# If a point lies on a conic section, its polar is the tangent through this point to the conic section

I found this fact:

"If a point lies on a conic section, its polar is the tangent through this point to the conic section"

Unfortunately I couldn't find a proof and I have no idea how to prove it

• What's your definition of polar? – Lord Shark the Unknown May 4 at 10:02
• I use the definition from Russian wikipedia (I hope that my translation is correct) "a polar of a point P is a set of points N harmonically conjugate with point P with respect to points M1 and M2 of the intersection of a second-order curve that cross through point P" sorry for mistakes – user670437 May 4 at 10:08
• I have transformed the first "the conic section" into "a conic section". Do you see why ? – Jean Marie May 4 at 21:31

It seems there are problems with the definition. For example, when your conic is an ellipse and $$P$$ lies outside it, the set of harmonic conjugates of P is a segment, not a line. And when $$P$$ belongs to the conic, I don't see how this definition works at all.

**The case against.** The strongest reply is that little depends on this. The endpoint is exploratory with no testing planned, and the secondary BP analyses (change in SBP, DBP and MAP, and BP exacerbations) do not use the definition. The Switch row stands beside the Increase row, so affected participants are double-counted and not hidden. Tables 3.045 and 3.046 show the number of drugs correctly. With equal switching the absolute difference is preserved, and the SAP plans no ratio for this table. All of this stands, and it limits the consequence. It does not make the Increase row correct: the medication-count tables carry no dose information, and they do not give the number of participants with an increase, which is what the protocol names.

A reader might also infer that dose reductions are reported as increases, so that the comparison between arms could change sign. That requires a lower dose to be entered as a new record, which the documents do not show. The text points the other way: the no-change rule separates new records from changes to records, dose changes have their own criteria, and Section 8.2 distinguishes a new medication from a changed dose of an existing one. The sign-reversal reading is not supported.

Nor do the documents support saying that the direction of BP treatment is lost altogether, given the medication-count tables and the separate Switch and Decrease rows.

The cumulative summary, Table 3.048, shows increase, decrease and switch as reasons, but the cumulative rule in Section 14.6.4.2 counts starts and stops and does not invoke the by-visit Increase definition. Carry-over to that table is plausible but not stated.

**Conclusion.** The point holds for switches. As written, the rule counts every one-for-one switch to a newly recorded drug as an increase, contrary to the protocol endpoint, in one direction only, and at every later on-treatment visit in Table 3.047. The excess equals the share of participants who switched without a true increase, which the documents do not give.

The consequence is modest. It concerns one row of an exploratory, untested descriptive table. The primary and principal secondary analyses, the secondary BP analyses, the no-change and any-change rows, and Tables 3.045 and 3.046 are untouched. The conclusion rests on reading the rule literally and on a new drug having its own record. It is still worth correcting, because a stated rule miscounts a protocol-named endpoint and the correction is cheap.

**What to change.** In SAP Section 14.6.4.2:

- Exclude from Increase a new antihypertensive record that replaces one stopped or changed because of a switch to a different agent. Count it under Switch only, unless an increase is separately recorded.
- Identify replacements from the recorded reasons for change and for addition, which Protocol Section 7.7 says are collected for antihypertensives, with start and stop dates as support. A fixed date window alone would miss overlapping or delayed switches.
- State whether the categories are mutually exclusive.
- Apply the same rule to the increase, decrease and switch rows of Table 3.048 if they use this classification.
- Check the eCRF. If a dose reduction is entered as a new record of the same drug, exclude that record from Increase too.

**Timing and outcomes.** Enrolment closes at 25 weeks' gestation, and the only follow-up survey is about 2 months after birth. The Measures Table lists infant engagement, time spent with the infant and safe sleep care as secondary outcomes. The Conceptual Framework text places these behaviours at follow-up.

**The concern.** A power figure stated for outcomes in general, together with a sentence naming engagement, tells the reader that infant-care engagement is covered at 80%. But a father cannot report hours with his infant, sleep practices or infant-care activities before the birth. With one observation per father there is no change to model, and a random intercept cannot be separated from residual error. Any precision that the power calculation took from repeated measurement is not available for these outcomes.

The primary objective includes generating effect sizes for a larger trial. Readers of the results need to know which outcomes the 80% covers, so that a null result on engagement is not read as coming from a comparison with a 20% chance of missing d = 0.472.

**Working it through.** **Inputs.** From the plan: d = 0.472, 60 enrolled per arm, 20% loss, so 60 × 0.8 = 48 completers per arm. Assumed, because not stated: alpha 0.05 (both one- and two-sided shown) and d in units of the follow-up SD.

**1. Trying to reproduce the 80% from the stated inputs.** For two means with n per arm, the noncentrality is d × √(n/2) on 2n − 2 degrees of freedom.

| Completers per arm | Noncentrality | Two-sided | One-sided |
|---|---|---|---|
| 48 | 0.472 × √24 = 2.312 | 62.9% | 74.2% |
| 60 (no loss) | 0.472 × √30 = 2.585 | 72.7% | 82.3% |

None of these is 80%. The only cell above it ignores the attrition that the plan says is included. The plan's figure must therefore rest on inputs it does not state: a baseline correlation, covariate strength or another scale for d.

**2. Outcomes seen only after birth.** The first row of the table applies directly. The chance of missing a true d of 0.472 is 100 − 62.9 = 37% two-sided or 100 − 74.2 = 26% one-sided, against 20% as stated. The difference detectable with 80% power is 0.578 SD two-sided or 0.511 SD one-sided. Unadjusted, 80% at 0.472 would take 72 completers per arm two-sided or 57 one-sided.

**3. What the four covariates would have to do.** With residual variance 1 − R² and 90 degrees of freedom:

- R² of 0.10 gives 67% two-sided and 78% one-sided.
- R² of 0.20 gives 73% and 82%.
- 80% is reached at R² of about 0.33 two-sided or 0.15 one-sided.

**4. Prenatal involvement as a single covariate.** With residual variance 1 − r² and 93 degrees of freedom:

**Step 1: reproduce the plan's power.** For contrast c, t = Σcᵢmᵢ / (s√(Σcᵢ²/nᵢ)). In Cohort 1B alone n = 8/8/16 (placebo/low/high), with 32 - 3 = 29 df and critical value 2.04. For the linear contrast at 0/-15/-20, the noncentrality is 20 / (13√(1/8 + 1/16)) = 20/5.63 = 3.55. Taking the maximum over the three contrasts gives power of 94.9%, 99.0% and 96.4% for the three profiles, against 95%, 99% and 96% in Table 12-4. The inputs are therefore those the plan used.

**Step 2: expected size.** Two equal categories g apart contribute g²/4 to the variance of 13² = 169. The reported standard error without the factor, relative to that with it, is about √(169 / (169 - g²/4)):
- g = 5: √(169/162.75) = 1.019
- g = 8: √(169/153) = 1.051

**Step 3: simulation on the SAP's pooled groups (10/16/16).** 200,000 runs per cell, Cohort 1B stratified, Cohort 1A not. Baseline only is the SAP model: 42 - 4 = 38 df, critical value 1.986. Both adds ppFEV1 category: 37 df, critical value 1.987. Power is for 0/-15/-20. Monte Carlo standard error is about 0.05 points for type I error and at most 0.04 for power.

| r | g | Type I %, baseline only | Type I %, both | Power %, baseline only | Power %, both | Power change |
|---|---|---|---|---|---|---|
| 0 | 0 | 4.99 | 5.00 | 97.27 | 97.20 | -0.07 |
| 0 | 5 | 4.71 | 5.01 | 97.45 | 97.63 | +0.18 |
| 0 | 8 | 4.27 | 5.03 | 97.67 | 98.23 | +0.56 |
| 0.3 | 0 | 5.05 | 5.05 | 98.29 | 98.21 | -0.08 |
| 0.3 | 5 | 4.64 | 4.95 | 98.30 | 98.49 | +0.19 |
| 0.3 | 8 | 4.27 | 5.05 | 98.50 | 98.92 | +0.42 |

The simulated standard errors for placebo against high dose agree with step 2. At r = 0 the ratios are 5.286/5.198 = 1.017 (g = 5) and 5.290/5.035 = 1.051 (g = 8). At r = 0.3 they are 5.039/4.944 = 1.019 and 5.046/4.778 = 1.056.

For a circle centered at $$O$$ and having radius $$R$$ define the polar of $$A$$ to be the set $$\{B \quad | \quad \vec{OA}\cdot \vec{OB} = R^2 \}$$ It's a line, since scalar product of vectors $$\vec{OA}$$ and $$\vec{OB}$$ (when it's $$\geq 0$$) is equal to the product of |OA| and |OB'|, where $$B'$$ is projection of $$B$$ onto $$OA$$.
When $$X$$ and $$Y$$ lie on a circle, and $$P$$, $$Q$$ are harmonic conjugates with respect to $$X,Y$$, then $$P$$ lies on the polar of $$Q$$. This can be proved in the following way: $$\text{Let } PX:PY = a:b = QX:QY$$ Let's say that $$P$$ lies outside $$XY$$ and $$Q$$ inside it. Then $$\vec{OQ} = \frac{b}{a+b}\vec{OX} + \frac{a}{a+b}\vec{OY}$$ $$\vec{OP} = \frac{-b}{a-b}\vec{OX} + \frac{a}{a-b}\vec{OY}$$ $$\vec{OP}\cdot \vec{OQ} = \frac{1}{a^2-b^2} (b\cdot \vec{OX} + a\cdot\vec{OY}) \cdot (-b\cdot\vec{OX}+a\cdot \vec{OY}) = R^2$$
In this approach your fact is trivial, since if $$A$$ lies on the circle, then $$OA^2 = R^2$$ and so, $$A$$ lies on its own polar. If there is a second point $$B$$ of intersection between the polar of $$A$$ and the circle, then $$\vec{OA}\cdot\vec{OB}=R^2$$, which forces $$\angle AOB$$ to be zero.